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By Julia Duin
A woman takes part in a prayer vigil in response to Saturday’s shooting of U.S Representative Gabrielle Giffords (D-AZ) among others at a Safeway in Tucson, Arizona January 9, 2011. REUTERS/Eric Thayer
Last Saturday’s shooting tragedy at a Tucson, Ariz., supermarket is stunning in its randomness. A little girl who wanted to meet a real politician ended up meeting her Maker. A federal judge who thought he was coming by to say hello to Rep. Gabrielle Giffords never made it. Three retirees and a congressional aide who was simply doing his job never got to finish out the morning.
Whenever these awful tragedies: Columbine, September 11, Virginia Tech and others, happen, there comes the theodicy question. Why did God allow this evil to happen to innocent people? Why did perfectly innocent bystanders at a Tucson supermarket on a Saturday morning find themselves at the wrong place at the wrong time?
I call this the Bridge of San Luis Rey question, after the famous 1927 novel by Thornton Wilder about five people who died in Peru when an Inca rope fiber suspension bridge suddenly collapsed. A Franciscan monk who sees the horrifying accident – but who missed being on the bridge himself – investigates the lives of the victims and whether there was anything happening in their lives that made sense for them to die that July afternoon in 1714.
The book – which does not answer the question as to why some people accidentally suffer while others escape – won the Pulitzer prize for fiction in 1928 and constantly gets brought up when the senseless happens. Former British Prime Minister Tony Blair quoted from it at a September 11 memorial service. It was also mentioned by media commentators in 2007 at the time of the interstate bridge collapse in Minneapolis to answer the question that everyone was asking: Was there any divine design to who was on the bridge at the moment it chose to collapse?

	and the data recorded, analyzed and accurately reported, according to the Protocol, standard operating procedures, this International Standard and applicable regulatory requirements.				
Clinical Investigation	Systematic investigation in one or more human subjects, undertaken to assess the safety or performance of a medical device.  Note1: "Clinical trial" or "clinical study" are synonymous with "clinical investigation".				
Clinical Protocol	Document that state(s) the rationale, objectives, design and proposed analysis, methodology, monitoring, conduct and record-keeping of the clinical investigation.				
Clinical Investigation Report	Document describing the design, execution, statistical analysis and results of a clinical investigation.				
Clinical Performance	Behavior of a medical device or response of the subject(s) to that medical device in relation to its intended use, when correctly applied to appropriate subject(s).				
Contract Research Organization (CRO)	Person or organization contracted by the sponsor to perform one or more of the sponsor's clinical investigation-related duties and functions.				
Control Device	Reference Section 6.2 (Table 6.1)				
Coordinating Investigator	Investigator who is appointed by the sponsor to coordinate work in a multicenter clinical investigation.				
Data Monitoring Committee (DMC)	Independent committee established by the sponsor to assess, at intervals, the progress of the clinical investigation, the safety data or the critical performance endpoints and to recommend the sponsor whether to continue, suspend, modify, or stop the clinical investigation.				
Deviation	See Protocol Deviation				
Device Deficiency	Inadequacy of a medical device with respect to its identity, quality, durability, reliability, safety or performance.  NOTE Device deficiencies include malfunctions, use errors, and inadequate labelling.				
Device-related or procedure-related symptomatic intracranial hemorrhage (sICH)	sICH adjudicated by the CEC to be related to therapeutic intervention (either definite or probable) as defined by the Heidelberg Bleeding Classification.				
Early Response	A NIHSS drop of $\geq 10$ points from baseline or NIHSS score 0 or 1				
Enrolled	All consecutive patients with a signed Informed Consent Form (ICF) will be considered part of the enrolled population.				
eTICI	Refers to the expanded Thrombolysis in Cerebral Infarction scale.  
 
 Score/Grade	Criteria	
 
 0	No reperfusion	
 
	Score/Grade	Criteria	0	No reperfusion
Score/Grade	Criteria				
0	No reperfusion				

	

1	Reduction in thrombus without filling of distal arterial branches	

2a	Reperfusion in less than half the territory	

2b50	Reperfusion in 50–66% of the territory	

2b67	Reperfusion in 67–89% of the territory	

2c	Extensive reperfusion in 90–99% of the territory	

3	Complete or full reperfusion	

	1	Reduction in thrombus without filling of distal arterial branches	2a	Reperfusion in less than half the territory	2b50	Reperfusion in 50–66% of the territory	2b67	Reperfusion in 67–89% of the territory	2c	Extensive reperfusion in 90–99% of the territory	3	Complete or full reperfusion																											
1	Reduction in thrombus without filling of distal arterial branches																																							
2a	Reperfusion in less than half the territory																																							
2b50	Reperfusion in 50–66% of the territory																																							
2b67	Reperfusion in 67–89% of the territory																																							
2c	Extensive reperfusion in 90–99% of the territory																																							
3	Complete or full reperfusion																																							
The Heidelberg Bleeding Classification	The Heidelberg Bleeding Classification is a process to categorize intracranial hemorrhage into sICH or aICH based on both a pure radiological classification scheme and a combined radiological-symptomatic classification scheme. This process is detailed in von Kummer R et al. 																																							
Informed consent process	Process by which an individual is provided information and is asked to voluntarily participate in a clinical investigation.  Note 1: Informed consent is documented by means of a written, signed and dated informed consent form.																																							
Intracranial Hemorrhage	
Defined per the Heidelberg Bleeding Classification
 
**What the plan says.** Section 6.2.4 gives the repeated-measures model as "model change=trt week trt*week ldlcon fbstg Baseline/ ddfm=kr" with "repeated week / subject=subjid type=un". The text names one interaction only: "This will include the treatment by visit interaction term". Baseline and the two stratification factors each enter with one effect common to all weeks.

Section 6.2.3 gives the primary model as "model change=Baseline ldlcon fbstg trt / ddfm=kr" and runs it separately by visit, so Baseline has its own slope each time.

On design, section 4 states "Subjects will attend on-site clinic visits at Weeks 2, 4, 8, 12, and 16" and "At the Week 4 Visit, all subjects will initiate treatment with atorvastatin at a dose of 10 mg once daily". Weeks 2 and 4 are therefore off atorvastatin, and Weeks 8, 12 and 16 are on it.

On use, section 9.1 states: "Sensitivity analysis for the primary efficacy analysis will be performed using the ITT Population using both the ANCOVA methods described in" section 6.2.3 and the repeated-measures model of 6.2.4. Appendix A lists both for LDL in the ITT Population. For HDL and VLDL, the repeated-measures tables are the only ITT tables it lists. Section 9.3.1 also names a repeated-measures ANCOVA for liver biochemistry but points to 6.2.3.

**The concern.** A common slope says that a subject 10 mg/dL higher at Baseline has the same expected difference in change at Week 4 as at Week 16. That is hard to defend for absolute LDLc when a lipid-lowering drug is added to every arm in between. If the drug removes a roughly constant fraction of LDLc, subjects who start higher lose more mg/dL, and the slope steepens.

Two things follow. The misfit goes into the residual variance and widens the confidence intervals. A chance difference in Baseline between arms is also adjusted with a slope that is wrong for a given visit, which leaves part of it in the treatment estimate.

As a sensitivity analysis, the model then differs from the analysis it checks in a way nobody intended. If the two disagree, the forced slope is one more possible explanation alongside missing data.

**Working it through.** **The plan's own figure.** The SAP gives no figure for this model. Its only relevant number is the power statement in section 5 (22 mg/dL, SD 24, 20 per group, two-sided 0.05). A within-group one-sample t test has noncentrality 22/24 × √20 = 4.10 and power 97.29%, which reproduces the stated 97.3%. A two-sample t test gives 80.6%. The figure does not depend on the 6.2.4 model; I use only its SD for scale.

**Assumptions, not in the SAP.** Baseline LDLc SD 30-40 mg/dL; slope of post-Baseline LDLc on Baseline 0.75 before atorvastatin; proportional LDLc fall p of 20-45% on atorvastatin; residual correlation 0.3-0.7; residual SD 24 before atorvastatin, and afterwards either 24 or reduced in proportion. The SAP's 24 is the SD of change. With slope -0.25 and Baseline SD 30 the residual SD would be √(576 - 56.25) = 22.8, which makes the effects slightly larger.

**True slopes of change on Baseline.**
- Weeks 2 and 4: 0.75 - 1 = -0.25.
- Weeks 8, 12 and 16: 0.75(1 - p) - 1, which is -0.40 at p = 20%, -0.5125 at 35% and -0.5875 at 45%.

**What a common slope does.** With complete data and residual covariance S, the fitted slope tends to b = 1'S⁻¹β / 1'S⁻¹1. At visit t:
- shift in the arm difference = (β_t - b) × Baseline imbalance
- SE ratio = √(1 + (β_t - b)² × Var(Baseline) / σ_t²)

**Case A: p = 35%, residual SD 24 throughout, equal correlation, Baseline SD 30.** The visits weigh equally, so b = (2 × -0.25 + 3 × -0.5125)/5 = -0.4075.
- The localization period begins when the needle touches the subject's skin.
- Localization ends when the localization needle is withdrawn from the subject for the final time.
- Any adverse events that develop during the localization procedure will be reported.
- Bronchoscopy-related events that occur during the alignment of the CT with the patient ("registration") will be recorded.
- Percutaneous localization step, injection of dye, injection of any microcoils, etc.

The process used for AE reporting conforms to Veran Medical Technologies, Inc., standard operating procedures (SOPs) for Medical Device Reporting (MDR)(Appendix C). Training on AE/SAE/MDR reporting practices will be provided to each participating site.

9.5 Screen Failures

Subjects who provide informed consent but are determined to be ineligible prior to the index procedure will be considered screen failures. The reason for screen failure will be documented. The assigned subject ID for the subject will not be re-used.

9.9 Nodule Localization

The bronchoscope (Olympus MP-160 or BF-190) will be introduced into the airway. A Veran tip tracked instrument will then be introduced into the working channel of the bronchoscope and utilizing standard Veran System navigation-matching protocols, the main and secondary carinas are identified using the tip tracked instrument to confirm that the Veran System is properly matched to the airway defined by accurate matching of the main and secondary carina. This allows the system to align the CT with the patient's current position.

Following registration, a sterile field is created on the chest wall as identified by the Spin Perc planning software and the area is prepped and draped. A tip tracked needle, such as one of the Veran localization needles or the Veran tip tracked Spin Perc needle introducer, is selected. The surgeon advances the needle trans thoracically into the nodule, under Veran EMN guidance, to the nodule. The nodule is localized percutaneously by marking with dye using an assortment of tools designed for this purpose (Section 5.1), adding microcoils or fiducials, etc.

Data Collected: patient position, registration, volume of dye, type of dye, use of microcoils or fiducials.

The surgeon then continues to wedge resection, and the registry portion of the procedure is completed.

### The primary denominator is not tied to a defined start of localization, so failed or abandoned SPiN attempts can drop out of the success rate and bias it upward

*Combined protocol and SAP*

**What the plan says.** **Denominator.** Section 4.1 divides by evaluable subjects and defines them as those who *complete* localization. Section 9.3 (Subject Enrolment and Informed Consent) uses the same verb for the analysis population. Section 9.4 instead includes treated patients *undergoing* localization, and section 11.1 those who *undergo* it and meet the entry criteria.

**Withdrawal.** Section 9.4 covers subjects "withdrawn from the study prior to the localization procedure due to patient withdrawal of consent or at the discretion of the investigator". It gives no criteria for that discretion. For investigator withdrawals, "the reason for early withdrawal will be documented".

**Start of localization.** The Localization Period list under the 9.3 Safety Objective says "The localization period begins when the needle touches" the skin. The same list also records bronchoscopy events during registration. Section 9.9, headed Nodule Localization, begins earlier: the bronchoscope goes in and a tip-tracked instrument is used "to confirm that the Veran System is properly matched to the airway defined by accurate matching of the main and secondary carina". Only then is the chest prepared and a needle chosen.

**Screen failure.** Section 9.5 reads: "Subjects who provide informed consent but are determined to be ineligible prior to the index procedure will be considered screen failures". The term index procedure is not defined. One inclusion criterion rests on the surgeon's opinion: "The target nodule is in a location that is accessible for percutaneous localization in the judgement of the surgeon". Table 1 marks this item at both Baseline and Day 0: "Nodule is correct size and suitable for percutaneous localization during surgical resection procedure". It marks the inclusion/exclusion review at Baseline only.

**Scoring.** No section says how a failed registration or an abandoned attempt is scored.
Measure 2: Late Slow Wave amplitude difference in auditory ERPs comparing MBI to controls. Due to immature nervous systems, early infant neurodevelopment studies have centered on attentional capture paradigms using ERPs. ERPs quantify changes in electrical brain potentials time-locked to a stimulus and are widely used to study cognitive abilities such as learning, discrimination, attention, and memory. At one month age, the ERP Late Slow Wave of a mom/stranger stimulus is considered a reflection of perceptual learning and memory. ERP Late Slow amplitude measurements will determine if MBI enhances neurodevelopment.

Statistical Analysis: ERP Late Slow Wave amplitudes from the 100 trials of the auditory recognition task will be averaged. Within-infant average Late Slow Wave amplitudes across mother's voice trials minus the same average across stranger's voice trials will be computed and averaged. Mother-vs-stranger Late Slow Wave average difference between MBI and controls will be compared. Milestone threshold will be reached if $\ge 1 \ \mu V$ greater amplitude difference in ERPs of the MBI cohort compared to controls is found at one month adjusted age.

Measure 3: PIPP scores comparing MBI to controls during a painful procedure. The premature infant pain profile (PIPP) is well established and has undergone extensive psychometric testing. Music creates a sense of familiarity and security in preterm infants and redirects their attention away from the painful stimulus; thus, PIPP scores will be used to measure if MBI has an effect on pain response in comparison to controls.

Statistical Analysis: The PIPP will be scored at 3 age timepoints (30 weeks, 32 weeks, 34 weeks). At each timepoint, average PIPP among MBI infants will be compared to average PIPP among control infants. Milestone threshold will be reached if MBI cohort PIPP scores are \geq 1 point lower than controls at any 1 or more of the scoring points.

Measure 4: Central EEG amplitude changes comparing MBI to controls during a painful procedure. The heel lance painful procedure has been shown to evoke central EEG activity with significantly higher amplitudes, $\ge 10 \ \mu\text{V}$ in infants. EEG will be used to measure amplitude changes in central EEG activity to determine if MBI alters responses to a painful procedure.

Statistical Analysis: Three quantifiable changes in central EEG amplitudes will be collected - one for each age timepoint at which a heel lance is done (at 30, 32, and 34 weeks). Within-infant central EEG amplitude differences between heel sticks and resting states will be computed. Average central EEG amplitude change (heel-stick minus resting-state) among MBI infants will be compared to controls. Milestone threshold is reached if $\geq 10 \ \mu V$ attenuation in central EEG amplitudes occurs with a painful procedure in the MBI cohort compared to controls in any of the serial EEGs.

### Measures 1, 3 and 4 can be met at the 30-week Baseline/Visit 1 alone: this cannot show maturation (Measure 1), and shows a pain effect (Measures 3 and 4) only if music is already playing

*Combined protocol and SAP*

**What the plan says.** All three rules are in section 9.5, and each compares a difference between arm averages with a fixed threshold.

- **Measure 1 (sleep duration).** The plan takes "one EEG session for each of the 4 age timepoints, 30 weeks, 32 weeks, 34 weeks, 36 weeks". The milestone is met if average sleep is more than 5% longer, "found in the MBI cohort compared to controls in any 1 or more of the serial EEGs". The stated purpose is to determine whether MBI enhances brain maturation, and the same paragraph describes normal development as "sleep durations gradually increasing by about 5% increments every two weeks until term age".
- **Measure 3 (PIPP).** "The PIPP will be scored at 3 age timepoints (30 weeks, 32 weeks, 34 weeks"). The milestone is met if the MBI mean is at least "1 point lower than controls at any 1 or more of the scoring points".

Lead Pastor Glen Elliott leads the congregation in prayer for the victims of Saturday’s shooting in Tucson, at the Pantano Christian Church in East Tucson, Arizona January 9, 2011. The pastor also prayed for the shooter in the case. REUTERS/Rick Wilking
Along with all the stories of who died on September 11, I also heard narratives from people who were supposed to be in the twin towers that morning but got held up for inexplicable or accidental reasons. And last Saturday, surely there were people who had planned to be at that shopping center that fateful morning but for some reason were not.
As Wilder writes: “Either we live by accident and die by accident, or we live by plan and die by plan. Some say that we shall never know and that to the gods we are like the flies that the boys kill on a summer day, and some say, on the contrary, that the very sparrows do not lose a feather that has not been brushed away by the finger of God.” Like Brother Juniper in Wilder’s book, we all want to make sense of these catastrophes, trying to see life’s great weaving from its underside in our efforts to distill a pattern or sense in it all.
No doubt the Most Rev. Gerald F. Kicanis, Catholic bishop for the Diocese of Tucson, is struggling over this exact question as he plans to celebrate a healing mass tonight at St. Odilia’s Catholic Church, where nine-year-old shooting victim Christina Green just celebrated her First Communion.
In a letter to his diocese from Jerusalem, where he was on a business trip when the shootings happened, he said he could not sleep after hearing the news. He added that random and senseless acts occur all the time in the Holy Land “where violence is feared and expected.” That is, people don’t like violent death any more than we do but they face it far more often. There, it’s a given. Here, it’s an accident.
Yesterday, I scanned Twitter, that great marketplace of ideas and current thought, to see what the grassroots are saying. “Stay focused,” one person wrote. “No matter wht comes ur way; opinions, doubt, fear, anxieties, etc. God is in control. Trust .”
Trust is very hard. Then I stumbled across a blog by Orthodox Rabbi Shmuley Boteach (on an unrelated topic) where he asks why some children are abandoned in this world and others are not; why evil falls in one place but not another. Like the rest of us, he doesn’t know.
“The Creator chooses, for reasons unknown to us,” he writes, “to hide behind the veil of nature and it is we humans who must fill in the seemingly empty spaces.”
Do you think God plans for evil to happen as well as good?
Members of Congress and other Capitol Hill staffers observe a moment of silence on the steps of the U.S. Capitol for Arizona Congresswoman Gabrielle Giffords in Washington January 10, 2011. REUTERS/Kevin Lamarque